Varonis and the Anatomy of the Sony Breach

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    Tipping the Data Breach Odds in Your Favor

    Earlier this month, Varonis issued a sizzling note analyzing the Sony breach that would have likely done far better at Halloween than Christmas because it is one scary piece of work. It walks through the process that likely occurred for the massive Sony breach, which ended the careers of a number of executives and kept one of Sony’s top movies from being released in movie theaters.

    The note showcases how one attack can not only bring a company to its knees, but do a considerable amount of damage to the images of a number of Hollywood celebrities at the same time. It also showcased why it is unwise to badmouth co-workers in writing on anything.

    Let’s explore this event, which put at risk 47,000 people by compromising their Social Security numbers and doing personal damage to an untold number of employees by exposing their 170K of emails to a very hostile force.

    Spy Guys Process

    This is the second time I’ve seen where an attacker, over a relatively long period, used phishing emails to steal credentials and gain access to confidential information including IDs and passwords. The last time was at a huge company where they took a full year to figure out who the executives were and how to create and deliver a payload that quickly captured every non-executives’ personal identity and financial information.

    In the Sony case, the phishing attacks focused on not only getting passwords and IDs but fully mapping the network and company environment. Then spyware was dropped on servers using the stolen IDs and passwords. As I saw in the prior case, the attackers worked slowly for around a year so as not to alert security, IT or executive management that the breach was ongoing.

    They dropped malware on critical servers that included employee log-in information. This malware was in the “wiper” class, which means it is designed to destroy the data on the servers it compromises. So they didn’t just steal stuff, they destroyed stuff, and it is a little surprising that Sony actually survived an attack this compromising.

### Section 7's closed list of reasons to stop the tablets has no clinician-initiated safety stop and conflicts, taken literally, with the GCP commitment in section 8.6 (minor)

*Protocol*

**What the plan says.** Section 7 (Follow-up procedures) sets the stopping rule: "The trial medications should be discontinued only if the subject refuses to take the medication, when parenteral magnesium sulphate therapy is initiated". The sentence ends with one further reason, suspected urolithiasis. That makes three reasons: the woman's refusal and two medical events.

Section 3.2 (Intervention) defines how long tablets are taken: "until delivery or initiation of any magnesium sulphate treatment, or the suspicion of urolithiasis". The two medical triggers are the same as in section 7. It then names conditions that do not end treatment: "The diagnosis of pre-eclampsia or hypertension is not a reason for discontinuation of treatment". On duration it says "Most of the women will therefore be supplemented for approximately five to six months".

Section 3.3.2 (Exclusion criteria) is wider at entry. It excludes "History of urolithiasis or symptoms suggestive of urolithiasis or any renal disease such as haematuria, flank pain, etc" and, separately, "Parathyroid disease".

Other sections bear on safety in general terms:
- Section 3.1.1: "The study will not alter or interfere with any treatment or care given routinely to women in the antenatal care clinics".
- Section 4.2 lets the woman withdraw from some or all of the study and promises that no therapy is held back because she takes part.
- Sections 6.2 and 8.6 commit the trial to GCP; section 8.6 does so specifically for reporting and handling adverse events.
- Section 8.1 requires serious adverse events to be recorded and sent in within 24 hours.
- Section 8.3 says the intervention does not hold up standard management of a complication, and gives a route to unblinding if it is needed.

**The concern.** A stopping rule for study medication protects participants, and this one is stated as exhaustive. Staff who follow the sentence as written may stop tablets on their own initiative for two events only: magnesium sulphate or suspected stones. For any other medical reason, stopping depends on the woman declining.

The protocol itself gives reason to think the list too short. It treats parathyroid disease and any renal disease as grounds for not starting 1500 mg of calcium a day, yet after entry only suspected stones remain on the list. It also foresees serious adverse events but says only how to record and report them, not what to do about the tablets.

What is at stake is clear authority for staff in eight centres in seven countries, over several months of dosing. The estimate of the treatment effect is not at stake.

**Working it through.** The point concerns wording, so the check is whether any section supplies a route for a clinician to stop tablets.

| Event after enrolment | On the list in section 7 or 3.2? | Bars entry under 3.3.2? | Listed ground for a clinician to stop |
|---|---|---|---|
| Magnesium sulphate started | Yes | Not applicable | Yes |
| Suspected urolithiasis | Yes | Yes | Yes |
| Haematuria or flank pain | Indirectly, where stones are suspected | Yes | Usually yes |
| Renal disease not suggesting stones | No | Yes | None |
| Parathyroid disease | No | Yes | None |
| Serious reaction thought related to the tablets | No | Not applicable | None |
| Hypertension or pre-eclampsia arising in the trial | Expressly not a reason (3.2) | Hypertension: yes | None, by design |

The attackers proceeded to move laterally, looking for additional passwords and other login information. Sadly, Sony hadn’t even enforced basic password policy and it became clear that many passwords were trivial, often using the word “password,” making for a very easy exploit. As they progressed, they discovered more and more plain-text passwords and then escalated privileges to gain access to RSA tokens securing Sony’s most valuable information.

    Hundreds of gigabytes of data were extracted, including productivity documents, presentations/pitches, word documents, text files, videos, and tons of personally identifiable information that compromised not only Sony but most everyone who did business with or worked at the company. This even included budgets, scripts, and defining information on unreleased movies that, if leaked, could destroy demand for these unreleased properties.

    This was all because IT wasn’t enforcing password policy, no one was watching unstructured data movement, and both the breach identification and response were inadequate. It even got their top executive canned. And trust me, getting a CEO fired really doesn’t look good on a CIO resume. Or should I say an ex-CIO’s resume.

    Wrapping Up: Hostile World

    This just showcases the fact that we live in a hostile world where people want to gain access to private information for illicit profit and/or to control the compromised firm. For Sony, this attack was incredibly damaging and I expect that Varonis is highlighting the attack because they have one of the leading solutions designed to prevent ones like it. But it goes without saying that if you are a high-profile company that isn’t enforcing complex password management policies, if you ever tick off a large competitor–or worse, a country–then you’d better be covered or be ready for early retirement. If you haven’t done the former, the latter is your unfortunate destiny.

    Rob Enderle is President and Principal Analyst of the Enderle Group, a forward-looking emerging technology advisory firm.  With over 30 years’ experience in emerging technologies, he has provided regional and global companies with guidance in how to better target customer needs; create new business opportunities; anticipate technology changes; select vendors and products; and present their products in the best possible light. Rob covers the technology industry broadly. Before founding the Enderle Group, Rob was the Senior Research Fellow for Forrester Research and the Giga Information Group, and held senior positions at IBM and ROLM. Follow Rob on Twitter @enderle, on Facebook and on Google+

    Rob Enderle
    Rob Enderle
    As President and Principal Analyst of the Enderle Group, Rob provides regional and global companies with guidance in how to create credible dialogue with the market, target customer needs, create new business opportunities, anticipate technology changes, select vendors and products, and practice zero dollar marketing. For over 20 years Rob has worked for and with companies like Microsoft, HP, IBM, Dell, Toshiba, Gateway, Sony, USAA, Texas Instruments, AMD, Intel, Credit Suisse First Boston, ROLM, and Siemens.

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